I have been advised by the technician who installed the ceiling antenna boosters that the electric plugs located in the middle townhouses are to turn the boosters on and off. I asked him when he installed the boosters if he noticed whether the coaxial cabling was RG6 Quad shielded that we had running from the roof antenna to the outlets and if we did have a distribution or masthead amplifier?

He could not remember, but told me that using RG6 Quad Shielded was maybe overkill. So i dont think he even bothered to check the antenna on the roof when he installed the booster. I further inquired if he used a digital signal strength meter but he said he made an estimate of the signal strength with his analogue meter? My alarm bells started ringing after hearing this.

I questioned him further on the possible solution of a distribution amplifier for the roof antenna and was told maybe a plug-in wall outlet TV signal amplifier would do the job.

I will be getting an antenna specialist reccommended by the DBA to come and give me a quote, at least they hopefully will have the right digital equipment to test my signal strength and possible relocation and upgrade of my existing antenna.
I will approach my neighbour whom i share the antenna with about her possibly buying a set top box, she has foxtel and only needs the box for the two FTA stations 7 and 10. If the body corporate dont accept the antenna quote we will share the cost of the upgrade ourselves.

Edited by tech deficient, 06 July 2007 - 02:52 PM.


#18 alanh

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Posted 07 July 2007 - 12:40 PM

Tech deficient,
Also check out the How to select an antenna installer in the Antenna strand.

AlanH

#19 tech deficient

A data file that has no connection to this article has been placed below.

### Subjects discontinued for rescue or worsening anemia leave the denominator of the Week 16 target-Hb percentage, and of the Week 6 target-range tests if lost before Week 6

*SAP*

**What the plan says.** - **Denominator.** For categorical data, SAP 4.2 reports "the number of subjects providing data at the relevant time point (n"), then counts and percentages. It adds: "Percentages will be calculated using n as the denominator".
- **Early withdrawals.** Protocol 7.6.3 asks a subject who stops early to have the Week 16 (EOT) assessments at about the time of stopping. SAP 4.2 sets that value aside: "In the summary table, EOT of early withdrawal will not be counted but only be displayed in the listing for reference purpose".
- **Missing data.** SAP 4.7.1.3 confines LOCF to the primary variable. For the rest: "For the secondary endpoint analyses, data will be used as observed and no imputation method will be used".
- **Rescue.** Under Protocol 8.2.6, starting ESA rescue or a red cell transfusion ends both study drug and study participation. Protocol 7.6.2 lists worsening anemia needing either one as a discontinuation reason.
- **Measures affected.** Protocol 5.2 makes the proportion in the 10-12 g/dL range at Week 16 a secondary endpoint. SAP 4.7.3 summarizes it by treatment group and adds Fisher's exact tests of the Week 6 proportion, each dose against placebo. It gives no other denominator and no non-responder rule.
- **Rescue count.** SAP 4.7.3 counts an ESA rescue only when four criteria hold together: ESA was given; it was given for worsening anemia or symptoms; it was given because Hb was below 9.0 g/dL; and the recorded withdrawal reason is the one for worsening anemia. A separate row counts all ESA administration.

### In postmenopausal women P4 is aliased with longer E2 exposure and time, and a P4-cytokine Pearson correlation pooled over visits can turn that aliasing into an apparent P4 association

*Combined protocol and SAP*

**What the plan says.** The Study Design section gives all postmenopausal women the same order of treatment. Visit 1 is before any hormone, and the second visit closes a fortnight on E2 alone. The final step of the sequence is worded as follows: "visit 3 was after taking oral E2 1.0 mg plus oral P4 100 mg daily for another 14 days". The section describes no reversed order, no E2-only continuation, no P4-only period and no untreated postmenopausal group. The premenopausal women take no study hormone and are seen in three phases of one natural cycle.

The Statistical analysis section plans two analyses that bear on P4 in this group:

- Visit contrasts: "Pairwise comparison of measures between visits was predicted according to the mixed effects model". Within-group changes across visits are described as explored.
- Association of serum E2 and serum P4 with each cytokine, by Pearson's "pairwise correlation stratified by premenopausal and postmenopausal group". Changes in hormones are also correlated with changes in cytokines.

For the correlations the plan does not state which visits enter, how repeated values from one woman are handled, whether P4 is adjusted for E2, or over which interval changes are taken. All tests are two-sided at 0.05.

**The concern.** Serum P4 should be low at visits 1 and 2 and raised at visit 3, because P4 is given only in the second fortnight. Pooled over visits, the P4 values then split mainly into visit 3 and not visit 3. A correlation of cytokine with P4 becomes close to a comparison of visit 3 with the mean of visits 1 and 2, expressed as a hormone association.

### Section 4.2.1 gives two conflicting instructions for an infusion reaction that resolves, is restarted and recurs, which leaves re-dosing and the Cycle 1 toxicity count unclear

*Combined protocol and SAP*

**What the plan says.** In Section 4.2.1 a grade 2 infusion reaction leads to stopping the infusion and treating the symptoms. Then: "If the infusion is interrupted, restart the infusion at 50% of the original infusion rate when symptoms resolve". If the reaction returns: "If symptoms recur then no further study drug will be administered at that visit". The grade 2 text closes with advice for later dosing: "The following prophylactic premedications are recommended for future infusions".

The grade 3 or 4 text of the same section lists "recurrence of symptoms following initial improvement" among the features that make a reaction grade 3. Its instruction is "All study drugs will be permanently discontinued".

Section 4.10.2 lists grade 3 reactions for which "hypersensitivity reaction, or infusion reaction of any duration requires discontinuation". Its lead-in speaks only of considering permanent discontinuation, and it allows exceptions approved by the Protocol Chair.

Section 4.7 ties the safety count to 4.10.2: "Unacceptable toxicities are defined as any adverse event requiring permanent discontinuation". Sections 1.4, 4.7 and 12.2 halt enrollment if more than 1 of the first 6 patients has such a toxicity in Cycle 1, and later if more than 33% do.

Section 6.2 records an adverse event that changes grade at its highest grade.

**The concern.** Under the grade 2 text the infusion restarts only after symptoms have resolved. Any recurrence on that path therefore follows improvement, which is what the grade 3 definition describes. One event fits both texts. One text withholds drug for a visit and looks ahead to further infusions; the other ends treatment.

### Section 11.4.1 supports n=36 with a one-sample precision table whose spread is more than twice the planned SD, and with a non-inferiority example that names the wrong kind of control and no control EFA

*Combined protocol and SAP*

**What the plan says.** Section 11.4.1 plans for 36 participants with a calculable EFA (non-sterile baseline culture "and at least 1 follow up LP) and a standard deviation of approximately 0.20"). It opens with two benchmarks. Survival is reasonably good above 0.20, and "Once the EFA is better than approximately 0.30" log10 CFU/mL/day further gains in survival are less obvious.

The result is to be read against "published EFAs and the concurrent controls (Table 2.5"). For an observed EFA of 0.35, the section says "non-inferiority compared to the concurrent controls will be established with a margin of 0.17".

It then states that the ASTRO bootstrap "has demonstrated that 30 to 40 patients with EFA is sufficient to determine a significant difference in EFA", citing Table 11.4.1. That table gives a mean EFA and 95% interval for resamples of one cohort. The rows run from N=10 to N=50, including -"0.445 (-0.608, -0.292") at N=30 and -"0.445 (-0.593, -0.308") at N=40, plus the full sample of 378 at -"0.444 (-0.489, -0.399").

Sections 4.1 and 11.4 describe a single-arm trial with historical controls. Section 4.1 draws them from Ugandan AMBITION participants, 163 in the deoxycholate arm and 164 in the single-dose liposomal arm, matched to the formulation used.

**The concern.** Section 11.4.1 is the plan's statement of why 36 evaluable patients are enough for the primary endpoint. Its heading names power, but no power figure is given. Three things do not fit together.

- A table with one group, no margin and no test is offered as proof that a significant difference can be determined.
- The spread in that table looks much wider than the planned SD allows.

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Posted 10 July 2007 - 07:45 PM

Tech deficient,
Also check out the How to select an antenna installer in the Antenna strand.

AlanH

AlanH, Thank you for advice. My antenna technician came today and tested the digital signal strength at the antenna outlet on the wall as well as at the outlet on the surge protector and found good digital signal strength. He also inspected inside the roof of the neighbours unit i share the antenna with and found that a masthead amplifier was installed along with splitters for the various antenna points in the two townhouses. He said the antenna cables in the ceiling were RG59 type.

I showed him the ghosting on the various channels 2,7,10 and sbs of the tv's in both townhouses. We are in a low area with high trees in the line of reception to the stations at Mt Cootha some 15-20 klms away. He explained that the masthead amplifier already boosted the signal and that adding a distribution antenna would not improve our reception any more.
He advised my neighbour that a sd set top box would be a better alternative (as per your previous suggestion).
He did a digital signal strength test of the antenna on the roof and signal strength was ok.